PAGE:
Lindisfarne Castle

Star Travel Rating

5/5

Review type

Things to do

Location

Lindisfarne Castle

Travelled with

On your own

Product name

Product country

Product City

Reasons for trip

Date of travel

March, 2019

Originally built as a Tudor Fort, this was extended and turned into a holiday home by Edward Lutyens. Looking like a Medieval castle on top of a crag, this is an L shaped building which dominates the whole island. The walls seem to rise out of the stone.

It is reached up a steep cobbled ramp to a small door through the outer wall which has a portcullis worked by weights in the scullery above. Steep stairs lead onto the Lower Battery with the remains of gun emplacements used in the late C19th.

In front is Lutyens ‘castle’ with a doorway into the entrance hall. The kitchens and scullery are to the with the dining room and ship room behind.

The entrance Hall is ‘Norman’ with sturdy round columns and arches. On the end wall is a massive open fireplace. Above it is a wind indicator, painted in 1912. In the centre is a map of Holy Island with the defeated Spanish Armada being chased by the English fleet.

To the left of the entrance hall is the kitchen with a large cast iron range set in an inglenook. The large dresser on the right was designed by Lutyens for the castle. The older settle has a cupboard on the back which was used to hang meat while it cured.

When the walls were stripped during restoration work, the remains of late C17th wall paintings with stylised flower motifs were found.

Beyond is the scullery with a small sink. Opposite the window is the winding gear and weights for operating the portcullis over the entrance door to the lower battery. In a corner is a massive cast iron boiler and fuel store which was responsible for heating three radiators in the castle. Unfortunately it was far from efficient.

A corridor leads from the entrance hall to the dining room and ship room beyond. These retain their original stone vaulted ceilings designed to take the weight of the cannons on the upper battery. The dining room has a lovely brick floor. The windows are replacements of Lutyen’s original design. The open fireplace in the end wall has the remains of a bread oven.

The ship room was the gunpowder store of the Tudor fort and the small room at the end was originally a latrine but was converted into a store for logs for the fire. The massive fire place used to fill the room with smoke if the wind was in the wrong direction.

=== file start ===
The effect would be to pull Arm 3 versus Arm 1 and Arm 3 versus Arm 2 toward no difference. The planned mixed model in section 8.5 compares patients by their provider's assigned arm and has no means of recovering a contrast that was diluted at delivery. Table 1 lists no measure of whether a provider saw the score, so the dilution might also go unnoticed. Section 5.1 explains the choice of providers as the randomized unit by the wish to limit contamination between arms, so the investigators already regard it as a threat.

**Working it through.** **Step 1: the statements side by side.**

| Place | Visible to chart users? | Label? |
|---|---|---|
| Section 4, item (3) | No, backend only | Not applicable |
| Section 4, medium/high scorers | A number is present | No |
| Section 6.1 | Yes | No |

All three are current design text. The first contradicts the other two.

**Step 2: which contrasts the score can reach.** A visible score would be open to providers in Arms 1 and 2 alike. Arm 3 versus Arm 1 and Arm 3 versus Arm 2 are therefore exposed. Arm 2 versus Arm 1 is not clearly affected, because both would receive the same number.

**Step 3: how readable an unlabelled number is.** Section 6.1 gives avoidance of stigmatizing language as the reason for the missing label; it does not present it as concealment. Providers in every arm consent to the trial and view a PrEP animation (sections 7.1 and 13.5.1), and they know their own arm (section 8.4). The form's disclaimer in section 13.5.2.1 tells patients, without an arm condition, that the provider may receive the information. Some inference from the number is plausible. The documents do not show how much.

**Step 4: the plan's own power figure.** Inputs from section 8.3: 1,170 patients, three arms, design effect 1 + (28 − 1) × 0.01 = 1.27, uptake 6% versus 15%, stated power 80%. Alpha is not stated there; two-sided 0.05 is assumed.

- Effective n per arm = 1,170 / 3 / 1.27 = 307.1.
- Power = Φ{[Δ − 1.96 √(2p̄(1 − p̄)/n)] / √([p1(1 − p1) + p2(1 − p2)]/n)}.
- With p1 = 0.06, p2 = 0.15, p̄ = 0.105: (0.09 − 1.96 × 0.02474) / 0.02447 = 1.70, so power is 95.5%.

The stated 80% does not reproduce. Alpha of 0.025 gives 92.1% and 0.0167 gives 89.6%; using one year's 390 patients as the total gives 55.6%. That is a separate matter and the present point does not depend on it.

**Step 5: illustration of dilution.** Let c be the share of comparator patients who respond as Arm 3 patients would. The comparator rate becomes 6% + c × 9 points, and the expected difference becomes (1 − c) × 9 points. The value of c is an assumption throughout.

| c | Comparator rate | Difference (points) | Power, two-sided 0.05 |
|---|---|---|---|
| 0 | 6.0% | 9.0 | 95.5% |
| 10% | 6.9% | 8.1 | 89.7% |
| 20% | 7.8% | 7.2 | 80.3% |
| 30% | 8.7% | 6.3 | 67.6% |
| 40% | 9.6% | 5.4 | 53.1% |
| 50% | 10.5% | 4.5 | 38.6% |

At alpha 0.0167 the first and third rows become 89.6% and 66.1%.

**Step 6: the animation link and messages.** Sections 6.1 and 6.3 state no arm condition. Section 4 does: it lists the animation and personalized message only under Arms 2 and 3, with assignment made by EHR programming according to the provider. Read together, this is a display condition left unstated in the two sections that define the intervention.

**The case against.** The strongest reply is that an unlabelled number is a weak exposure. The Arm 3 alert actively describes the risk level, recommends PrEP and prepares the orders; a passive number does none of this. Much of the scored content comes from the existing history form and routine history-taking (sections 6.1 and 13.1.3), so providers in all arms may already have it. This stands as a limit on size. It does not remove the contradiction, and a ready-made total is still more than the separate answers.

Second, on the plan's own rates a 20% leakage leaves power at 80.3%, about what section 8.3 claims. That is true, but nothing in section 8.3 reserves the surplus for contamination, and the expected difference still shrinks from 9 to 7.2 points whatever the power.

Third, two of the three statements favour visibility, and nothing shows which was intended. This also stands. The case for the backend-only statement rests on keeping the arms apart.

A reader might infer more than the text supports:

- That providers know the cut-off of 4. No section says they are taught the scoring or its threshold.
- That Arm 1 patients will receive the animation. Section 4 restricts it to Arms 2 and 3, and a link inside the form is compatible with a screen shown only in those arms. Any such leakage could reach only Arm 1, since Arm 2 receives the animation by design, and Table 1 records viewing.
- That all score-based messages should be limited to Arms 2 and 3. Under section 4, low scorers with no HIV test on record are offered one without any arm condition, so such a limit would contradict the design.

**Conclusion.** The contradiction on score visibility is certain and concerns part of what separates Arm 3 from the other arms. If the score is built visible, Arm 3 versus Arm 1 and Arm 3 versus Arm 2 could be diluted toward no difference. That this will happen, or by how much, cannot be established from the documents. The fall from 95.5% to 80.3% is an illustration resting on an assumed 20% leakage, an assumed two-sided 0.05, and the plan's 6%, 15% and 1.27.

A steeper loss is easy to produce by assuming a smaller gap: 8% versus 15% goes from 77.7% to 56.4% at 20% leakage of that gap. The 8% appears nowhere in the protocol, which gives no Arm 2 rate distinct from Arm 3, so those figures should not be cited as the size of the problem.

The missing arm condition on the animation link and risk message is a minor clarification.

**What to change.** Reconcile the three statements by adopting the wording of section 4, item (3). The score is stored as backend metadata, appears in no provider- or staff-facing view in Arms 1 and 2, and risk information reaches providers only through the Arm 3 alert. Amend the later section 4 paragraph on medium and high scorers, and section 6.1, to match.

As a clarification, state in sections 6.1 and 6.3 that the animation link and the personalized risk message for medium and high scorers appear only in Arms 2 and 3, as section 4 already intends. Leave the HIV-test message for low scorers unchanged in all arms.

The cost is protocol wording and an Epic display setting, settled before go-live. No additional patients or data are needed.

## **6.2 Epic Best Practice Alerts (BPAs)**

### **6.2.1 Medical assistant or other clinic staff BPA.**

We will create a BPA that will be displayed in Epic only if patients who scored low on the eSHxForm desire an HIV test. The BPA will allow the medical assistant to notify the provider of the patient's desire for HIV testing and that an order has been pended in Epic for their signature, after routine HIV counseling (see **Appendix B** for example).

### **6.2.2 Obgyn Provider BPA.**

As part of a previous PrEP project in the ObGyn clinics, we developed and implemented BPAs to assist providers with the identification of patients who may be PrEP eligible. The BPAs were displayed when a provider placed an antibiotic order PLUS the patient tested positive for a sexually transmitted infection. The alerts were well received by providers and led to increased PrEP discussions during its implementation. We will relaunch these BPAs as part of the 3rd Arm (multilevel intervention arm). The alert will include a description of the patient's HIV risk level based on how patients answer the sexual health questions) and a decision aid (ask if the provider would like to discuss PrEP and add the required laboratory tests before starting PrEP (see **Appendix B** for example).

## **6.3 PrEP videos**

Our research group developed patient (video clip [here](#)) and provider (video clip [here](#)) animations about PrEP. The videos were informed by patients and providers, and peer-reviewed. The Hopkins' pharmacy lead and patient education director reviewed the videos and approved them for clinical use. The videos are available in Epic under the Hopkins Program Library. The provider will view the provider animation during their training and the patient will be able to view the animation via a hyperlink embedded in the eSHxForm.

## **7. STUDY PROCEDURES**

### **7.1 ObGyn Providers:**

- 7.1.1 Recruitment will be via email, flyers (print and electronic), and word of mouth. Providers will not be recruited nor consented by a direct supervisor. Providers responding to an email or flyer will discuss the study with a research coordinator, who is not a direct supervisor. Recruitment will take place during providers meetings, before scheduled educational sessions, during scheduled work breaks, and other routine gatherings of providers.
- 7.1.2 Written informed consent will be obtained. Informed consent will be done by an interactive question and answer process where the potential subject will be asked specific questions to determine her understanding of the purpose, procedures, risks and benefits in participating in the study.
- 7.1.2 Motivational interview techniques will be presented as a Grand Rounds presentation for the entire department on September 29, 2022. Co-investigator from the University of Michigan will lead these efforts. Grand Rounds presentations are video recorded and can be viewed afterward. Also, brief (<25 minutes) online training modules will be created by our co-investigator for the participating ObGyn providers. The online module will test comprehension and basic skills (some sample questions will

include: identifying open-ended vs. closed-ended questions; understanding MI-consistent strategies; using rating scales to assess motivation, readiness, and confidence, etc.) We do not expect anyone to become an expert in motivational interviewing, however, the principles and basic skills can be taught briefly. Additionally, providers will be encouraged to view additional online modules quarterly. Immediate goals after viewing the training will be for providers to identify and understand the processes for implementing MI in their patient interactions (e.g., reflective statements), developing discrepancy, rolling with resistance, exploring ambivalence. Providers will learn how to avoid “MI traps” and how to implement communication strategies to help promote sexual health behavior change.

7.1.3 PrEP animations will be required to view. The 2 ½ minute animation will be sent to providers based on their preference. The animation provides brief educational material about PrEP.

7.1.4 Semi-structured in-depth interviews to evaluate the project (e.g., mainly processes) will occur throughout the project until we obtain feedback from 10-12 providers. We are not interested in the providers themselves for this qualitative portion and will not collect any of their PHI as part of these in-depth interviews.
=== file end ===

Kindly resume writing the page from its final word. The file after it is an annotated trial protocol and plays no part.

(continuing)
The room gets its name from the model ship hanging from the ceiling. The bell in the centre came from steamship Locksley which was built in Newcastle and took deliveries to ports on the north east coast. She was wrecked on the Lindisfarne coast in 1938 and the bell washed ashore. It was discovered again in a cupboard in 2011.

Stairs lead to the first floor with the bedrooms and long gallery. The upper gallery was the main reception space of the castle. This has an attractive tile and stone flag floorand designed by Lutyens to link the former Commanders lodging on the upper battery with the old garrison barracks. Beyond is the west bedroom, now an empty room.

Off the long gallery are the two north bedrooms and a smaller bedroom, added by Lutyens to provide more guest accommodation. These have small fireplaces and currently contain small display cabinets.

The east bedroom over the entrance hall was used by the most important guests. It was the largest and most sheltered of the bedrooms with a massive fireplace. The room is now used for talks about the castle.

A short flight of stairs from the long gallery leads out onto the upper battery. This has excellent views across the island to the causeway and down the coast to Bamburgh Castle and the Farne Islands.

A flight of steep stairs leads up from the long gallery to the upper gallery. This is a long narrow room with views across to the harbour and priory. It has plaster walls and a wooden floor. At one end, three steps lead up to a small area furnished with table and chairs. An old fashioned gramophone was playing. There is a small spiral staircase which presumably leads up to the roof but now has no entry signs.

Although a very attractive castle when viewed from the outside, this must have been cold and draughty, to live in, even when furnished, with none of the mod cons increasingly expected in the C20th.

“Website”:https://www.nationaltrust.org.uk/lindisfarne-castle

There are more pictures “here.”:http://wasleys.org.uk/eleanor/stately_homes_castles/england/north/lindisfarne/index.html

ESW

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